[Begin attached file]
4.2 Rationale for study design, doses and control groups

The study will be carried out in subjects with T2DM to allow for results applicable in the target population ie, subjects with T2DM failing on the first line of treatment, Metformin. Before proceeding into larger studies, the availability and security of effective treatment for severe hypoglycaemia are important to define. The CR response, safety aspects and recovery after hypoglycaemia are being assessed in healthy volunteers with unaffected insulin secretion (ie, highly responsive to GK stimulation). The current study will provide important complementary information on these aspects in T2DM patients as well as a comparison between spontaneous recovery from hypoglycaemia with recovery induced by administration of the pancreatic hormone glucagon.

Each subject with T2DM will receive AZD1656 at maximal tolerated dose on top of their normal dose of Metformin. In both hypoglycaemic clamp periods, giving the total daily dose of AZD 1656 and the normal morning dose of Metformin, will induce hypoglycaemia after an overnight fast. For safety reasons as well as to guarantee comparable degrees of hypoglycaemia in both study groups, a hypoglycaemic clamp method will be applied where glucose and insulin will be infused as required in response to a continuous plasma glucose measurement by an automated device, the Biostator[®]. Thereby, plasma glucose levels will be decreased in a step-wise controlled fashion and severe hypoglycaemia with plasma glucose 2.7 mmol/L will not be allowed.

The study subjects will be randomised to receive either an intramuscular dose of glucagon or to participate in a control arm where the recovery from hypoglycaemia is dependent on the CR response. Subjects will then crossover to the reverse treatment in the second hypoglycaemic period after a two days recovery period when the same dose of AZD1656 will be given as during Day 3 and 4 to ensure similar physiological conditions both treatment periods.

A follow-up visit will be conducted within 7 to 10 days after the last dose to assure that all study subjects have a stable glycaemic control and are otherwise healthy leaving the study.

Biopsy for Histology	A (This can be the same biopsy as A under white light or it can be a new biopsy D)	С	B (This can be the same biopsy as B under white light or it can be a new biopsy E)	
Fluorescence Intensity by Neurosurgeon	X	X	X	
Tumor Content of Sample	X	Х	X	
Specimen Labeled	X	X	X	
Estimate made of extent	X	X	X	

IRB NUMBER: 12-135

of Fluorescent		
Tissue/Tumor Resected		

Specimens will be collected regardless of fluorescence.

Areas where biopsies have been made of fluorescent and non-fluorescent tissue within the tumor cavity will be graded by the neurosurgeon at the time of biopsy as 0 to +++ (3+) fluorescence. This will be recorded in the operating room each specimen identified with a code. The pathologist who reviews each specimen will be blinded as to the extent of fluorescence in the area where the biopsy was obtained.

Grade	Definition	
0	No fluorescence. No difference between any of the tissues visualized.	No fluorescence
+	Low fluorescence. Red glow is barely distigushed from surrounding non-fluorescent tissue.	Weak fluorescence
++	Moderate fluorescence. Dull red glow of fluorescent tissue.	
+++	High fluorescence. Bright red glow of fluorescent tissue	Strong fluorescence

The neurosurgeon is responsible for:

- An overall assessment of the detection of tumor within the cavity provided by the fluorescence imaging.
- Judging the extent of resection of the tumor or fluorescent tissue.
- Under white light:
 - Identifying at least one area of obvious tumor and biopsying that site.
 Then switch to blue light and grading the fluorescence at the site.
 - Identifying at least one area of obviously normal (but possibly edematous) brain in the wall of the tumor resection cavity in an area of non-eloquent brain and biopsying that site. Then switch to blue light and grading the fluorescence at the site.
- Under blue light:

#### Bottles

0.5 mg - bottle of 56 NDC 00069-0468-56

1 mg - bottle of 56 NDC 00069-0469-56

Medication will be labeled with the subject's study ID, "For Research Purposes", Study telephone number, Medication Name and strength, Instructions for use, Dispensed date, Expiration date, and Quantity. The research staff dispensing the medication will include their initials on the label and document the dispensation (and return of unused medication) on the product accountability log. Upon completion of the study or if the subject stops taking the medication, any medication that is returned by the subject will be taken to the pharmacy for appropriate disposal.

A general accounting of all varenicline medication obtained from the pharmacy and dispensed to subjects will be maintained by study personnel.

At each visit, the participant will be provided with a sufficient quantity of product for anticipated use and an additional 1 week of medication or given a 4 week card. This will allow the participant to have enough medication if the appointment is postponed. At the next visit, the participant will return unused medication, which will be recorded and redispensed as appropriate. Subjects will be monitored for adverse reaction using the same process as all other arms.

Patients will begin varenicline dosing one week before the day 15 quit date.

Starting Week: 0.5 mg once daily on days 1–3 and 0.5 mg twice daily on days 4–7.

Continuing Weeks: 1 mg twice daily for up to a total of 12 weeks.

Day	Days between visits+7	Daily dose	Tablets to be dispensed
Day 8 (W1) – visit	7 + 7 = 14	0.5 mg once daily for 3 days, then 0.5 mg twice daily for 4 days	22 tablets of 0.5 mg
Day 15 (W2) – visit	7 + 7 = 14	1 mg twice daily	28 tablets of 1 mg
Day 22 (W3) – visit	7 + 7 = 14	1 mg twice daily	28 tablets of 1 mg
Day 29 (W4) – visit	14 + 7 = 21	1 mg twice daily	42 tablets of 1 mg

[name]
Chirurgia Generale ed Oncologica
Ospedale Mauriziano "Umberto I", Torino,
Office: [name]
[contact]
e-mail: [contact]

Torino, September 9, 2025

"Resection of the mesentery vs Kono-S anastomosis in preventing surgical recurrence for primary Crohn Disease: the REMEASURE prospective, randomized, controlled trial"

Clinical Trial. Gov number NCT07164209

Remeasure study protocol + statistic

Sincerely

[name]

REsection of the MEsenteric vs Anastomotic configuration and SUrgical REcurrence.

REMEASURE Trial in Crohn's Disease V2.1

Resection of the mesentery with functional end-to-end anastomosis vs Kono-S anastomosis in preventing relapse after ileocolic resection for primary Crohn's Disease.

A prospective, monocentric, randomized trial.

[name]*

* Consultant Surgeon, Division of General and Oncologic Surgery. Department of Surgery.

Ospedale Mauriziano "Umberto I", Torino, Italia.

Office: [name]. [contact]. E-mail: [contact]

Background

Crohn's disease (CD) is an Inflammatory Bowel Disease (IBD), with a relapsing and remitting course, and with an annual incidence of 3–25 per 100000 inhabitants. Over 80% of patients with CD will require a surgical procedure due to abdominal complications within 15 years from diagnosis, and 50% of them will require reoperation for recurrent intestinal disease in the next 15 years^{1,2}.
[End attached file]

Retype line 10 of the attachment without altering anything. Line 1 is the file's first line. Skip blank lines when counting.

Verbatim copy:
Estimate made of extent	X	X	X	